Akkadian (Babylonian-Assyrian), a Semitic language written in the cuneiform script, was the native language of Babylonia and Assyria, the two main areas of Ancient Mesopotamia. It spread all over the Ancient Near East and was used, at least in written form and during certain periods, also from Elam in southwest Iran to Anatolia Syria, Palestine and even Egypt in the west. Written from ca. 2600 BC to the 1st century AD, Akkadian is one of the best attested languages of antiquity: the size of the Akkadian text corpus approximately corresponds to the size of the corpus of ancient Latin.
The Akkadian lexicon is actually accessible through two large dictionaries, W. von Sodens Akkadisches Handwörterbuch (1958–1981, 3 volumes) and The Assyrian Dictionary of the University of Chicago (1956–2010, 20 volumes). Both dictionaries present Akkadian words with their meaning in context and a large number of references. However, due to the many new texts published after the end of the Akkadisches Handwörterbuch and The Assyrian Dictionary of the University of Chicago, as well as new secondary literature and corrections, both dictionaries, especially in their earlier volumes, are outdated in part.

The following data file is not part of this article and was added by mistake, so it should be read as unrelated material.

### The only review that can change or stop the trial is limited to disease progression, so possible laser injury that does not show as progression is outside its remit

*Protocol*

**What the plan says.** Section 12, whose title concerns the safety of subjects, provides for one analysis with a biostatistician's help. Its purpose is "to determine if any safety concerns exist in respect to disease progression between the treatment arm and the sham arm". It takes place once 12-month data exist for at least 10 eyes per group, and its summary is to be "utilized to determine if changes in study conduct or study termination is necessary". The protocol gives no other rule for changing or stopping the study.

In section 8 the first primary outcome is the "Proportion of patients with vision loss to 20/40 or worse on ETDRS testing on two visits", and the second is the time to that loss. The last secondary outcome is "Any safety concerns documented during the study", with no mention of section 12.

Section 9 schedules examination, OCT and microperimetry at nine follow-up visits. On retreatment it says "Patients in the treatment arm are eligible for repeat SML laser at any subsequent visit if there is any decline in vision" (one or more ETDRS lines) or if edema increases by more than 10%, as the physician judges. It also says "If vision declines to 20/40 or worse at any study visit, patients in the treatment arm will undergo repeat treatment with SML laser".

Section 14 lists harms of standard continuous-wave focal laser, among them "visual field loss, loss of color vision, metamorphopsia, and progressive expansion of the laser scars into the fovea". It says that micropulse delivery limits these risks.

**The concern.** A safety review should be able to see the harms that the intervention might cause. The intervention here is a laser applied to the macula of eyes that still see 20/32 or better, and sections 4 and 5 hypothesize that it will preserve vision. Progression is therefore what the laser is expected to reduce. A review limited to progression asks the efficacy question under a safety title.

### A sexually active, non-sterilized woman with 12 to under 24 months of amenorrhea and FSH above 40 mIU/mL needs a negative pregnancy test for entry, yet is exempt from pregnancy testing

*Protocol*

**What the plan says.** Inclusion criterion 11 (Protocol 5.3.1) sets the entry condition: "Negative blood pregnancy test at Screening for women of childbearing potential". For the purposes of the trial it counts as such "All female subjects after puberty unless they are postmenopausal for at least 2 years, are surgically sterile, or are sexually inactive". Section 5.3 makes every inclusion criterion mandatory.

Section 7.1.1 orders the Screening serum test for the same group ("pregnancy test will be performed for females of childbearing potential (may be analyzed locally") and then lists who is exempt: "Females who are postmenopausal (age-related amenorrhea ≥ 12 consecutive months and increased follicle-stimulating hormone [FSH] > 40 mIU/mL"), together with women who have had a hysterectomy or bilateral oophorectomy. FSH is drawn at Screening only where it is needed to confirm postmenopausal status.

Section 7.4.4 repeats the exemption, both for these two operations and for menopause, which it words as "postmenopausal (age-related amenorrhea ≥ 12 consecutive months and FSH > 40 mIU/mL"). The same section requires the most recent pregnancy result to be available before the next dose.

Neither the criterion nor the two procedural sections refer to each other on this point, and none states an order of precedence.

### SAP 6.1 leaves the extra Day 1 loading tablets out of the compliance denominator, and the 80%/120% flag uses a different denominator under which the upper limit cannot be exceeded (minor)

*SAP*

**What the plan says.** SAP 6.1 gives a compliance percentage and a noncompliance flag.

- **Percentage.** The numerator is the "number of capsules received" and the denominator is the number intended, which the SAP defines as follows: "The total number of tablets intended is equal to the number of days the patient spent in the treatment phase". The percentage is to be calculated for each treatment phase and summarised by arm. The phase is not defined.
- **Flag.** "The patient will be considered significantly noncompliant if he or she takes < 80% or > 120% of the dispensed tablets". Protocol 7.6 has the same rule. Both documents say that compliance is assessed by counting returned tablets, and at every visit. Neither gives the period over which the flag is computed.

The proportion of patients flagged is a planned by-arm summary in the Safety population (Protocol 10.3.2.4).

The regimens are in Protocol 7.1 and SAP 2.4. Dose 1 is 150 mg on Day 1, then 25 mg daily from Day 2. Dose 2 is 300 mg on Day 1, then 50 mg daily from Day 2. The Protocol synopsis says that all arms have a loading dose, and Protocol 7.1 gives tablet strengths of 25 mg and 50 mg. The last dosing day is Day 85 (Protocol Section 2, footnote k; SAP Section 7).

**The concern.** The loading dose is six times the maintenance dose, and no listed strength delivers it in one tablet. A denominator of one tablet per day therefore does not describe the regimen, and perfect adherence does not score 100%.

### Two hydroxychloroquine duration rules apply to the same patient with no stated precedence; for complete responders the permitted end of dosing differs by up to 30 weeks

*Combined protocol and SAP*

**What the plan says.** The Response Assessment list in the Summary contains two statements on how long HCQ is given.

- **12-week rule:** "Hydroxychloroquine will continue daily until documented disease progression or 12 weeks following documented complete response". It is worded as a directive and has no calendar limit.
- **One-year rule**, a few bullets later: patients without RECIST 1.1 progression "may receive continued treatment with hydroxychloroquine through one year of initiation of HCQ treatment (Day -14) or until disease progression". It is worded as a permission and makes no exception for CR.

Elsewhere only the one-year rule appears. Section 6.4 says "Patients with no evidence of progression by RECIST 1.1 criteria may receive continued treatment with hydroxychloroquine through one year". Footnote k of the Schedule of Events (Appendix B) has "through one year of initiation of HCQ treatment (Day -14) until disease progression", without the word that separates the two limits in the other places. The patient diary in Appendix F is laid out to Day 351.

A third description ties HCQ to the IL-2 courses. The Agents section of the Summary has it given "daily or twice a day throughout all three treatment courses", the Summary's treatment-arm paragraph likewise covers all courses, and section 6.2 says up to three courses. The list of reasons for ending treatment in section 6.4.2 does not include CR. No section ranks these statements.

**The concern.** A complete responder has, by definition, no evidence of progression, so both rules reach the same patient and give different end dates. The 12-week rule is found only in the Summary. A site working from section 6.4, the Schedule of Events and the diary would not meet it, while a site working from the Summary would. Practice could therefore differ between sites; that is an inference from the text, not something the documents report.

The Supplement to the Akkadian Dictionaries is meant to update both dictionaries. Since July 1st 2013, it is funded by the Deutsche Forschungsgemeinschaft as a long-term project, in connection with the Etymological Dictionary of Akkadian conducted by Manfred Krebernik (Jena) and Leonid Kogan (Moscow). All results are published on this website, and in addition printed volumes will appear successively.
The project leader is Michael P. Streck. Collaborators are: Nadezda Rudik (2013-2017), Elyze Zomer (2017), Janine Wende (since 2017), N. J. C. Kouwenberg (2017).
Content released under a CC BY-SA 3.0 license, 2007-14.
Supplement to the Akkadian Dictionaries:
Supplement to the Akkadian Dictionaries, Volume B, P., Leipziger Altorientalistische Studien Band 7,1, Harrassowitz (Wiesbaden) 2018. Divergences or additions to the print version are marked yellow in the digital version (eSAD) .